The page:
The NGO Tearfund commissioned a cost–benefit analysis of a DRR and food security programme in Malawi, which had been running for four years and covered 53 villages. The programme’s key components were crop diversification, soil and water conservation and provision of livestock (goats) that could withstand drought. The analysis was based on quantitative estimates of the programme’s benefits, in terms of increased crop and livestock production, continued education (by preventing drop-out due to hunger and inability to pay school fees) and a reduction in hunger-related malnutrition and mortality. It was calculated that the programme had delivered $24- worth of benefits for every $1 invested.

C. Cabot Venton and J. Siedenburg, Investing in Communities: The Benefits and Costs of Building Resilience for Food Security in Malawi (Teddington: Tearfund, 2010),

There are several challenges and issues regarding the use of CBA in risk reduction. It is difficult to assess the human and economic impact or cost of disasters. Data and methods have improved over the years but remain unreliable, especially in low-income countries. Estimates of economic impact generally focus on direct costs, and it is more difficult to assess indirect and secondary costs (see Box 18.3: Economic costs of disasters). Assessment of direct losses is harder where a large proportion of losses are uninsured, and it is difficult to calculate less direct costs such as loss of income when a significant proportion of economic activity takes place in the informal sector.

Box 18.3 Economic costs of disasters

The economic costs of disasters are usually divided into three kinds: direct, indirect and secondary.

  • Direct costs relate to the capital cost of assets (e.g. buildings and other physical infrastructure, raw materials, crops) destroyed or damaged.
  • Indirect costs are the damage to the flow of goods and services (e.g. lower output from factories destroyed or damaged, loss of sales income due to damaged infrastructure, costs of having to buy materials or services from elsewhere, medical expenses, lost productivity).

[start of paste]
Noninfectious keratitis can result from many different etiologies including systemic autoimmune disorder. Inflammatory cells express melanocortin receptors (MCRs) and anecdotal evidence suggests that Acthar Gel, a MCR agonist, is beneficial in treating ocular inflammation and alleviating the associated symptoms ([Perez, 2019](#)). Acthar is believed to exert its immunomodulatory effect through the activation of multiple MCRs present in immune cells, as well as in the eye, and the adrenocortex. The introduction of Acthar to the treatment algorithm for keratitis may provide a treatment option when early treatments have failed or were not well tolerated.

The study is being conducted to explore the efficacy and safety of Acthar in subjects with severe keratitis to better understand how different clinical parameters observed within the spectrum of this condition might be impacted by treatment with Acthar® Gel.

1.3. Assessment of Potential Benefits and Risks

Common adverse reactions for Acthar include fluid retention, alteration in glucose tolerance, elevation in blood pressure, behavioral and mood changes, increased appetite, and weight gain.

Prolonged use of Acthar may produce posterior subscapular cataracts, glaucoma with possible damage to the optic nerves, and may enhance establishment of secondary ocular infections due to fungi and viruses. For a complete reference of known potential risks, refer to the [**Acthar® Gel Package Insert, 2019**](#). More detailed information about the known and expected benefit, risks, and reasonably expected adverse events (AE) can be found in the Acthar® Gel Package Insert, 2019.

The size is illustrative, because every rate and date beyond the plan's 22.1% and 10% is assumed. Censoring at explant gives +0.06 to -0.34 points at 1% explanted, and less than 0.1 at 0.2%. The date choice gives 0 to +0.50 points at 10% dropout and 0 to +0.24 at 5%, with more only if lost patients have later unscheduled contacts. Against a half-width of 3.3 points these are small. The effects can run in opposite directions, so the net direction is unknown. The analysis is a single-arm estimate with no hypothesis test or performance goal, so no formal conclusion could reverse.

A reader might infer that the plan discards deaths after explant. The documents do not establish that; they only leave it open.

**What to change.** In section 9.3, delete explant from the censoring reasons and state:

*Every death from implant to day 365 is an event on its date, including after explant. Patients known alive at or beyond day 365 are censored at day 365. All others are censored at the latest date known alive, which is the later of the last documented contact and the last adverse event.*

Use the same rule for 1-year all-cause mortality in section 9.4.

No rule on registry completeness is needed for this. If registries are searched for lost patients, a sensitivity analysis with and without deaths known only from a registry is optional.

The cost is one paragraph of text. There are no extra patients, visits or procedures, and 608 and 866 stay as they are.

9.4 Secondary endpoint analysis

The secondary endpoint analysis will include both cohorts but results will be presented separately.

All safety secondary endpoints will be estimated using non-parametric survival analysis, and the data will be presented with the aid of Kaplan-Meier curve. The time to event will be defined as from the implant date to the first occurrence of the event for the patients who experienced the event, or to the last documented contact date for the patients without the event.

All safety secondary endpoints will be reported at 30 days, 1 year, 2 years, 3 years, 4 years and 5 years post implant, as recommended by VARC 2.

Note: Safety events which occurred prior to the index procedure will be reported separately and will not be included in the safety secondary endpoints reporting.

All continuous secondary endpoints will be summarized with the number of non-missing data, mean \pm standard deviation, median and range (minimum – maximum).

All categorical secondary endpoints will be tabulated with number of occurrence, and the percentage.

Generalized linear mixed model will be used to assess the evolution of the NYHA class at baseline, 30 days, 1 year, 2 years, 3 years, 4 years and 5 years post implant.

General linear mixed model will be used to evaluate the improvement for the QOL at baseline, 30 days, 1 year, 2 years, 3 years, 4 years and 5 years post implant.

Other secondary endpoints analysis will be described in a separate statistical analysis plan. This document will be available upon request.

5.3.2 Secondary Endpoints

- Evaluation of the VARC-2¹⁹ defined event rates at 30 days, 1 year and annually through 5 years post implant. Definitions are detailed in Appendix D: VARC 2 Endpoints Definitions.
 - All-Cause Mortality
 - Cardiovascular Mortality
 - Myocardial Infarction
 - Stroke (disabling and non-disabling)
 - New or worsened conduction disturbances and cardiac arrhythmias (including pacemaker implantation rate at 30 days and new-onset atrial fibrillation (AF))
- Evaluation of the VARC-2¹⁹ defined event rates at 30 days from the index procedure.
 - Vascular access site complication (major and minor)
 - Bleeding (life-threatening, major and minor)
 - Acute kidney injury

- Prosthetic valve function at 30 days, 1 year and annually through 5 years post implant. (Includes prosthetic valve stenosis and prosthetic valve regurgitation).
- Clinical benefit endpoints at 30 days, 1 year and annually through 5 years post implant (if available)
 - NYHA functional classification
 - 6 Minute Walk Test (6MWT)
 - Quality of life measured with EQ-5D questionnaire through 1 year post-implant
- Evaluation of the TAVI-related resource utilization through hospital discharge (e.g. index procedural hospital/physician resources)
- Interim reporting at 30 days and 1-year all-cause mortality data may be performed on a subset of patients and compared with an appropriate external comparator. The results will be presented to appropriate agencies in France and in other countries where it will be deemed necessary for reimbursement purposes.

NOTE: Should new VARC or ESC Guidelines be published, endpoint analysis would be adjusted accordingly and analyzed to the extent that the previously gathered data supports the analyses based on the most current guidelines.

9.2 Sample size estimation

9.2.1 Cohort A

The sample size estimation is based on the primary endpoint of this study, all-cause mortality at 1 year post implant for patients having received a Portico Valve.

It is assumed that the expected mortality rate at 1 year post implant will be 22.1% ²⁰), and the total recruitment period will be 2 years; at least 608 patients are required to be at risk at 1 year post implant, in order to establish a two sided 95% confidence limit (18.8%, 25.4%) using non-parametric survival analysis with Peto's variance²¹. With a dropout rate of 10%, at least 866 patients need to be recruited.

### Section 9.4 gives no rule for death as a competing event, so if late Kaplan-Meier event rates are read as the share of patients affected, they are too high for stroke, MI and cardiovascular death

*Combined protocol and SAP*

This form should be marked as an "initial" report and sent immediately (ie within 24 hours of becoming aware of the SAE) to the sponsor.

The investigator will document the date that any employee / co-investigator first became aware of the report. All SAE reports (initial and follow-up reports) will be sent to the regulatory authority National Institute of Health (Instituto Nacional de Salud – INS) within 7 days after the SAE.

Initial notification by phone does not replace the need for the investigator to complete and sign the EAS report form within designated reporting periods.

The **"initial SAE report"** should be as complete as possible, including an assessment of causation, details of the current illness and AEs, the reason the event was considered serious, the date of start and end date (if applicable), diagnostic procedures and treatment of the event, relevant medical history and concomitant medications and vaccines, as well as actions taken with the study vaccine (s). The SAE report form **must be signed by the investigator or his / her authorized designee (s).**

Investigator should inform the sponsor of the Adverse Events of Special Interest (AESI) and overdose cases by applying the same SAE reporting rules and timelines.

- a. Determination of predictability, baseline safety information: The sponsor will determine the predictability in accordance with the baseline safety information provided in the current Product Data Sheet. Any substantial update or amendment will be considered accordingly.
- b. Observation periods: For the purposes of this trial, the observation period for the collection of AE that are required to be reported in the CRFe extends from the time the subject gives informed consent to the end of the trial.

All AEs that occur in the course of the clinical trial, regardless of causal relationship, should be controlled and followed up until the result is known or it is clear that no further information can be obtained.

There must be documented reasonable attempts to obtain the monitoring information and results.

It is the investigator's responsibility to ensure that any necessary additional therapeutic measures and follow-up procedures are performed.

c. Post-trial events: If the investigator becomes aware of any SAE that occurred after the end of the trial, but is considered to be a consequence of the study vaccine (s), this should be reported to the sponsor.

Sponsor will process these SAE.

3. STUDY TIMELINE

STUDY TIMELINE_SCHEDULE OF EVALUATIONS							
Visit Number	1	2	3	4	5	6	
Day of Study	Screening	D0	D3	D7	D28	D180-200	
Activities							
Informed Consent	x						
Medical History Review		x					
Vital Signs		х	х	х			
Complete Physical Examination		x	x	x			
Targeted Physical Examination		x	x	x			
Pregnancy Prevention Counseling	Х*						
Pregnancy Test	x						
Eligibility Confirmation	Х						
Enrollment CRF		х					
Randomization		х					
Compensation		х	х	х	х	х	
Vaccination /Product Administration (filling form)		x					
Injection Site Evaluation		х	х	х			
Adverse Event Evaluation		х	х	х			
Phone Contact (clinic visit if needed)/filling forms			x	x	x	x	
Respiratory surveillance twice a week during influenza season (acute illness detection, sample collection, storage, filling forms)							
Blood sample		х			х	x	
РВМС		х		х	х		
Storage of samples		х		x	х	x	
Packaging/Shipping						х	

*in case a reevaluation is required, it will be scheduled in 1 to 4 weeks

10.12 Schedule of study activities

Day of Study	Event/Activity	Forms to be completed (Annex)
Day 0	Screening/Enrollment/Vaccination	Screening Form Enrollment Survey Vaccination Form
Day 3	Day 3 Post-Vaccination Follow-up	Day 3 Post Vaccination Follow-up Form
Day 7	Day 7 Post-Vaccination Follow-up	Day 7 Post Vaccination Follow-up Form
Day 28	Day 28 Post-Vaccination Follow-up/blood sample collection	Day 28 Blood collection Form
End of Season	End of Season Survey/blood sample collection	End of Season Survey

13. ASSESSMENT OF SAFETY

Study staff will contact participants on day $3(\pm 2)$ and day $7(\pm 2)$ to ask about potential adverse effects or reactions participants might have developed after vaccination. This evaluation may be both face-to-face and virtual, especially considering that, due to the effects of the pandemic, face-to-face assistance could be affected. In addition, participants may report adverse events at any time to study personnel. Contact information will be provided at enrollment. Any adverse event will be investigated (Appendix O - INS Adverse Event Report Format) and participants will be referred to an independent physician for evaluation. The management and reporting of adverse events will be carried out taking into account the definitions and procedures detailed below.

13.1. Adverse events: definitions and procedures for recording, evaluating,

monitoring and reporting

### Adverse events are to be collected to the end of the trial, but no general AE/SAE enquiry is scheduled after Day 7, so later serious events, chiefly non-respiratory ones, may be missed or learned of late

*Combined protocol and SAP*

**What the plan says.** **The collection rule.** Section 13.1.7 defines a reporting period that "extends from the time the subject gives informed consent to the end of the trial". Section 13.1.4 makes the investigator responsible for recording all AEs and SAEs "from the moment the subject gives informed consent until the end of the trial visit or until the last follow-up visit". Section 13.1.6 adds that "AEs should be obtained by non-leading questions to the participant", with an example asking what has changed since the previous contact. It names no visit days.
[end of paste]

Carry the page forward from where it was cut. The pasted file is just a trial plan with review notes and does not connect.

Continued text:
• Secondary effects are the short- and long-term impacts on overall economic performance (e.g. deterioration in external trade and government budget balances, reallocation of planned government spending, increased indebtedness, changes in income distribution patterns, changes in the scale and incidence of poverty).

A focus on economic costs and benefits addresses only one aspect of people’s vulnerability to disasters. One of the main criticisms of CBA in DRR is that it values costs and benefits in purely monetary terms. In the case of physical structures (e.g. homes, infrastructure, public buildings) and economic aspects (e.g. employment, crops and livestock, savings) these calculations are relatively straightforward. It is much more difficult to quantify less tangible aspects (e.g. the natural environment, social and psychological issues) and many CBAs do not pay enough attention to them. Projects with clear monetary benefits may be selected over those which may be equally beneficial, but whose results are not so easily quantified: this is problematic for community DRR, which typically includes a mixture of ‘hard’ and ‘soft’ measures. Other challenges include incorporating uncertainty and trends into assessments. Calculating the probability and extent of a hazard’s occurrence and impacts can be difficult, especially at local level and where there are data gaps and deficiencies. CBA is better at assessing shorter-term outcomes than longer-term trends, where there is a much higher level of uncertainty. Climate change adds another level of complexity.

There are also ethical concerns, the main one being that many people object in principle to assigning a monetary value to human life. Another is that conventional CBA does not consider the distribution of costs and benefits within communities (in other words who gains from DRR measures, and who loses out). Additional qualitative assessment may be needed to identify the impacts on different households, social groups, businesses and institutions.